Intrepid poster for ‘planet-friendly’ adventures criticised by advertising watchdog

Intrepid's misleading ad
By Linsey McNeill
Home » Intrepid poster for ‘planet-friendly’ adventures criticised by advertising watchdog

An Intrepid Travel poster seen on London’s Underground contained misleading environmental claims, according to the advertising watchdog.

The Advertising Standards Authority has since told the adventure tours company the ad must be changed.

It has also warned Intrepid that future adverts must not ‘give a misleading impression of the impact of their holidays’ and that ‘robust substantiation’ must be held to support them.

The poster featured two women in front of the Giza Pyramids in Egypt, alongside the text ‘People & planet-friendly small group adventures since 1989’.

A complainant challenged whether the claim ‘people & planet friendly small group adventures’ misleadingly minimised the impact of Intrepid’s holidays on the environment.

The ASA upheld the complaint on the grounds that Intrepid didn’t make it clear that the term ‘planet friendly’ excluded the environmental impact of flights.

In its defence, Intrepid argued that ‘the average reader’ would realise the claim related only to its small group tour offerings, ‘rather than an absolute environmental claim which included travel to and from the destination’.

It said the use of ‘small group adventures’ made it clear the claim was a narrow and direct reference to their small group tours, and that the inclusion of the pyramids further implied that the ad was a reference to their Egypt tour.

It considered the ad had not misrepresented the impact of international flights or its tours on the environment.

The ad included a link to Intrepid’s website, which contained qualifying information regarding its environmental credentials. It stated that it was certified as carbon neutral by Climate Active for its business operations and services.

Intrepid also pointed out that its greenhouse gas emissions that were measured comprised of tour marketing and advertising, booking and payment systems, tour information materials, tour transport (air, water, public and land), tour accommodation, tour activities, tour waste and tour meals.

It also re-iterated that it offset its entire annual emissions footprint and had been carbon neutral since 2010.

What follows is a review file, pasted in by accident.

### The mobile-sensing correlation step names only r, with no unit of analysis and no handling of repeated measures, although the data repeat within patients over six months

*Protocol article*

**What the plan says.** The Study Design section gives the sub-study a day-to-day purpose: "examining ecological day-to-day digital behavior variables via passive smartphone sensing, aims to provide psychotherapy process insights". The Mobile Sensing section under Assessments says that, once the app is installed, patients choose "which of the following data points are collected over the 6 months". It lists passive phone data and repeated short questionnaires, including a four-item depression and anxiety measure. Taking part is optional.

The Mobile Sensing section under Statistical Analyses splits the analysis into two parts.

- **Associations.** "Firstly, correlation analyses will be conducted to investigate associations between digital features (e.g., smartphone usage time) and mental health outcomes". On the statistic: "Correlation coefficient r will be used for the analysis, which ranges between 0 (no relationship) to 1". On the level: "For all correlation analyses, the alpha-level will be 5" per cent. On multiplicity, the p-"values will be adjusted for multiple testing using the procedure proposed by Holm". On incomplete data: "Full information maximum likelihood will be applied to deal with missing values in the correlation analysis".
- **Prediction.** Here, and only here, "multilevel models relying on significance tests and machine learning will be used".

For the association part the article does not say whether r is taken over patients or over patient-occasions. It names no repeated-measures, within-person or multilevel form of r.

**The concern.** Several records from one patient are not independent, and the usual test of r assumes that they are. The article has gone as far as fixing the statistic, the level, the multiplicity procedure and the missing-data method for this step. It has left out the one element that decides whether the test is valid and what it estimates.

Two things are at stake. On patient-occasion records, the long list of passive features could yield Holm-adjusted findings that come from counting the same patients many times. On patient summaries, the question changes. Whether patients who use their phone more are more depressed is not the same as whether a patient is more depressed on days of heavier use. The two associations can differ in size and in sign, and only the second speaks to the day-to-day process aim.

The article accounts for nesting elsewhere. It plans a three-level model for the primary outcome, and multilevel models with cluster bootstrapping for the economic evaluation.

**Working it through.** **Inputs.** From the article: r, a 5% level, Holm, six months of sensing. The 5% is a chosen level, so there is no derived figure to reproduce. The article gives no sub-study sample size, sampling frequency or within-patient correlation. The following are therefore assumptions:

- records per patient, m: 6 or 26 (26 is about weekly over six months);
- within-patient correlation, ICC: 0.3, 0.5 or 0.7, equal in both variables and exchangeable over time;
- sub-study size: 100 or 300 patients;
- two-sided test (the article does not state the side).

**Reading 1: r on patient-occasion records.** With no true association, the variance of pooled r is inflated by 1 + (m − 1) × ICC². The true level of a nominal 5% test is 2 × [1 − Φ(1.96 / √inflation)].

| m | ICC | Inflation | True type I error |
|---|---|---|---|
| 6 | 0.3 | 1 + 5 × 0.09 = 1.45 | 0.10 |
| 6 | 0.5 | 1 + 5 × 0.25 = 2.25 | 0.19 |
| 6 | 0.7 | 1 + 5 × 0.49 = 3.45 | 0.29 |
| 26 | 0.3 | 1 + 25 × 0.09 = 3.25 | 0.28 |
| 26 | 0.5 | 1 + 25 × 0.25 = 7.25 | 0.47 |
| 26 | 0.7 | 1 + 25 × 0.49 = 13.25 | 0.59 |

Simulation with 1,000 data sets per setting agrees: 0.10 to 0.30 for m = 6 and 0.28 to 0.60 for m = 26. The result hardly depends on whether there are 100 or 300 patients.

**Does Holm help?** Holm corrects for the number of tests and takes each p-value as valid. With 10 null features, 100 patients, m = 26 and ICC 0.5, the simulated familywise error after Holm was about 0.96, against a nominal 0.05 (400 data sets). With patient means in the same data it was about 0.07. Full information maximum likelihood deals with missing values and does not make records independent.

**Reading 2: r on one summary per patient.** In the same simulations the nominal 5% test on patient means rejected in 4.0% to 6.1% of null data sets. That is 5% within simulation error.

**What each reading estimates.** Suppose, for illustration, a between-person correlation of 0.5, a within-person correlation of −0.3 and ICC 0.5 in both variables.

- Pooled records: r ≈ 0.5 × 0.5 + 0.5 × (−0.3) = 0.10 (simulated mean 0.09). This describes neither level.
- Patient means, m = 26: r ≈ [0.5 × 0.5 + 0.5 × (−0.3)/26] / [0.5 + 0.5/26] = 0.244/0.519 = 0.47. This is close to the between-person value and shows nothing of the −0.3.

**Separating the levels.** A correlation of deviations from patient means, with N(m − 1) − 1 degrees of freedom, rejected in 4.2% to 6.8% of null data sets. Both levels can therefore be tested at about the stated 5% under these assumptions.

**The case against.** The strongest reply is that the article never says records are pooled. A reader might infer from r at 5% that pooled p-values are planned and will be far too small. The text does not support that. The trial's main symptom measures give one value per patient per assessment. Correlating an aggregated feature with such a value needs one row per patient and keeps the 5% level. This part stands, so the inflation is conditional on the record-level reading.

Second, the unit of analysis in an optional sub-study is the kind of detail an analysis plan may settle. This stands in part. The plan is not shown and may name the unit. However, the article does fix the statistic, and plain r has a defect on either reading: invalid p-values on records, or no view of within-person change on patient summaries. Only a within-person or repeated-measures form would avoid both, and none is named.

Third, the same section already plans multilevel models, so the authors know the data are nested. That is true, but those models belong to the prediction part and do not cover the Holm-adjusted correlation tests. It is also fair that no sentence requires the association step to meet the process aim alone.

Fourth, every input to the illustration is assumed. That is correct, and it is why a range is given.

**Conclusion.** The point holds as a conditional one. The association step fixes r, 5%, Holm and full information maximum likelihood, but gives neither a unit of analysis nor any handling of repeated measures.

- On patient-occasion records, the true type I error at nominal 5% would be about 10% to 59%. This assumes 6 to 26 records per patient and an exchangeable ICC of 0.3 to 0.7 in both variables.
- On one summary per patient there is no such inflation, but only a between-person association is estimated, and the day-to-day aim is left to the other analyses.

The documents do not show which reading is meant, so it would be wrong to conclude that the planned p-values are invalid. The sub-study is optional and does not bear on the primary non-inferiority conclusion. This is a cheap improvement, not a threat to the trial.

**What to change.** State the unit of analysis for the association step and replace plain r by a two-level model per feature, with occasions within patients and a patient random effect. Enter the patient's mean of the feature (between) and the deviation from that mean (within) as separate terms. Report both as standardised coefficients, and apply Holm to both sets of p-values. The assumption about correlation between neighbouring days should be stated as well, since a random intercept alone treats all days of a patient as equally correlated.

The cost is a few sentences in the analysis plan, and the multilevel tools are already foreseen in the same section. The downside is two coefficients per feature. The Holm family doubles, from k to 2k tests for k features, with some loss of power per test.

Intrepid also provided details of a number of its environmental schemes, such as its Seven Point Commitment Plan and Science Based Targets Initiative membership to reduce greenhouse gas emissions.

However, the ASA said the advertising code states that environmental claims must be clear, and warned they can mislead if they omit significant information.

All claims must be based on the full life cycle of an advertise product, unless the ad states otherwise, it said.

“We noted Intrepid Travel’s comments that they did not offer flights as part of their travel packages and that consumers would therefore understand that the claim was a narrow reference to their tour offering only. However, we considered that the claim was not qualified with that information,” it said.

“We considered that the presentation of the Giza Pyramids in Egypt within the ad, together with the claim ‘planet-friendly’, indicated that such tours were international and that it would be necessary to travel, in most cases by flying, to take part in their tours.

“We considered that this impression was further reinforced by the claim not referring specifically to the tours offered by Intrepid Travel, and considered that, in the absence of qualifying information, ‘adventures’ was likely to be interpreted by consumers as referring to holidays as a whole, which would include flights to and from the destination country.

“We considered that the claim ‘people & planet-friendly small group adventures’ was an absolute claim, which would be understood to mean that taking part in an Intrepid tour caused no environmental damage throughout its full life cycle.

“We therefore expected to see evidence which demonstrated that taking part in an Intrepid Travel tour, including the necessary travel to and from the destination location, caused no environmental damage over its full life cycle.”

It said that it considered Intrepid’s environmental initiatives and targets were ‘targeted to deliver results years into the future’. “We therefore considered that they did not relate to the claim as it would be interpreted by consumers,” added the ASA.

“We understood that Intrepid Travel were certified as carbon neutral regarding their business operations because they offset the carbon emissions generated during their tours, such as emissions related to accommodation, meals and transfers, by purchasing carbon credits.

“In any case, we understood that Intrepid Travel did not calculate all greenhouses gases produced by their consumers travelling to and from their tour locations, nor did their offsetting programme take account of those emissions.

“We therefore considered that their carbon offsetting did not take account of all emissions attributable to the way in which consumers would likely interpret the claim ‘planet-friendly adventures’.

“Because air travel produced high levels of both CO2 and non-CO2 emissions, which made a substantial contribution to climate change, and those emissions were not accounted for by Intrepid Travel, we considered that the absolute claim ‘people & planet-friendly adventures’ had not been adequately substantiated.

“Because the basis of the claim had not been made clear and we had not seen evidence based on the full life cycle of the product to support the absolute claim ‘people & planet-friendly small group adventures’ as it would be understood by consumers, we concluded the ad had misleadingly minimised the impact of Intrepid Travel’s holidays.”

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